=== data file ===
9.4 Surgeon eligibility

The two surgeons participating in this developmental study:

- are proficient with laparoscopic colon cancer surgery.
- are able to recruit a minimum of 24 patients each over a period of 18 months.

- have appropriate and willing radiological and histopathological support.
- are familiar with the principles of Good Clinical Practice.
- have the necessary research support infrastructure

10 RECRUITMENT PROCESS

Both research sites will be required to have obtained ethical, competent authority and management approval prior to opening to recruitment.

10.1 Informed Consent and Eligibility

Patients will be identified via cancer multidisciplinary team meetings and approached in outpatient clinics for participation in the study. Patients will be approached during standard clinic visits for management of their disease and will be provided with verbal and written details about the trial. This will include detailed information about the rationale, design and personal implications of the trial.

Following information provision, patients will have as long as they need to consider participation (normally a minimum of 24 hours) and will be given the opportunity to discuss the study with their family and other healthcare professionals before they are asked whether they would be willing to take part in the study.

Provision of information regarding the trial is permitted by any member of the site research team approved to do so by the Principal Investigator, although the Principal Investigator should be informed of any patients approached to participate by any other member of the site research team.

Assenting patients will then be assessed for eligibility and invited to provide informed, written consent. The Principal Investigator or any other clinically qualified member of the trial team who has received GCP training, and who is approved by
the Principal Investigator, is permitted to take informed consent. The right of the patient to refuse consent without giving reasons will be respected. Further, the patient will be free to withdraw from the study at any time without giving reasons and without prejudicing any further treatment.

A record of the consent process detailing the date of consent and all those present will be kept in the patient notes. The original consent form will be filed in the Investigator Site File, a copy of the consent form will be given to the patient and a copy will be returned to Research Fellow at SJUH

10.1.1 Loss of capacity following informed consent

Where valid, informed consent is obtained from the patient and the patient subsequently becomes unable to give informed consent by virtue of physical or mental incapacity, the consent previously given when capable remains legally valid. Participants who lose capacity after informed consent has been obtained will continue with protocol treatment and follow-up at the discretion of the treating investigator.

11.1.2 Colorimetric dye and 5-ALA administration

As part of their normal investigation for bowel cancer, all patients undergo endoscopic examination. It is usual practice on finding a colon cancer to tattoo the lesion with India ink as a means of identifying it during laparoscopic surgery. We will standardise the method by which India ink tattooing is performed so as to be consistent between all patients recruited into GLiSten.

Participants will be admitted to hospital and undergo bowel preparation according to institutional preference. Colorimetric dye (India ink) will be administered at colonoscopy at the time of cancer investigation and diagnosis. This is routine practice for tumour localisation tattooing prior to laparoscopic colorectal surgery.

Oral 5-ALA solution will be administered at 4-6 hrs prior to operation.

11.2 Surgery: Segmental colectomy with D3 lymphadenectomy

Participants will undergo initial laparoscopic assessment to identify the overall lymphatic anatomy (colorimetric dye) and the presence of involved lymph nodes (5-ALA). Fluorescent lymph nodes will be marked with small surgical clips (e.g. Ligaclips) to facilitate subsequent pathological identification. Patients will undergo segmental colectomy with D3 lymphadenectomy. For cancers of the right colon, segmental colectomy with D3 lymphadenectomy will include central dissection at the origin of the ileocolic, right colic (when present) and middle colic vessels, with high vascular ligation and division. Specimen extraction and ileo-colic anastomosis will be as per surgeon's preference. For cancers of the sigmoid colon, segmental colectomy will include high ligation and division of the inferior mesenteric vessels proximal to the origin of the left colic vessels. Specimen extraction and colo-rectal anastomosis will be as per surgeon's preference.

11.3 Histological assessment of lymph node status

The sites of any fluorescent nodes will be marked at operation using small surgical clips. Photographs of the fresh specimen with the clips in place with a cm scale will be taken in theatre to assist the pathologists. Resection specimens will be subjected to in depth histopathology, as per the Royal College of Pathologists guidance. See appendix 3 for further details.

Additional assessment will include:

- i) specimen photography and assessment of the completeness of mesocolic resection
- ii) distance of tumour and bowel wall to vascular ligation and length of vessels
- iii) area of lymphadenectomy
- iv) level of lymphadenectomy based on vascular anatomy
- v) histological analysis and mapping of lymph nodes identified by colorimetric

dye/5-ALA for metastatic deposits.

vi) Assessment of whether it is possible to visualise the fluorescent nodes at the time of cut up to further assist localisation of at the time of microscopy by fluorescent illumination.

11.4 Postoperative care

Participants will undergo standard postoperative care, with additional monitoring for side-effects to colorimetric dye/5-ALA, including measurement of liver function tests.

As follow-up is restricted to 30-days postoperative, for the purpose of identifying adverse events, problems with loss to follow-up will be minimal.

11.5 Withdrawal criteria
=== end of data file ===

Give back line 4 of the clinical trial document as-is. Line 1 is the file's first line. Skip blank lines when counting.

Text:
- are able to recruit a minimum of 24 patients each over a period of 18 months.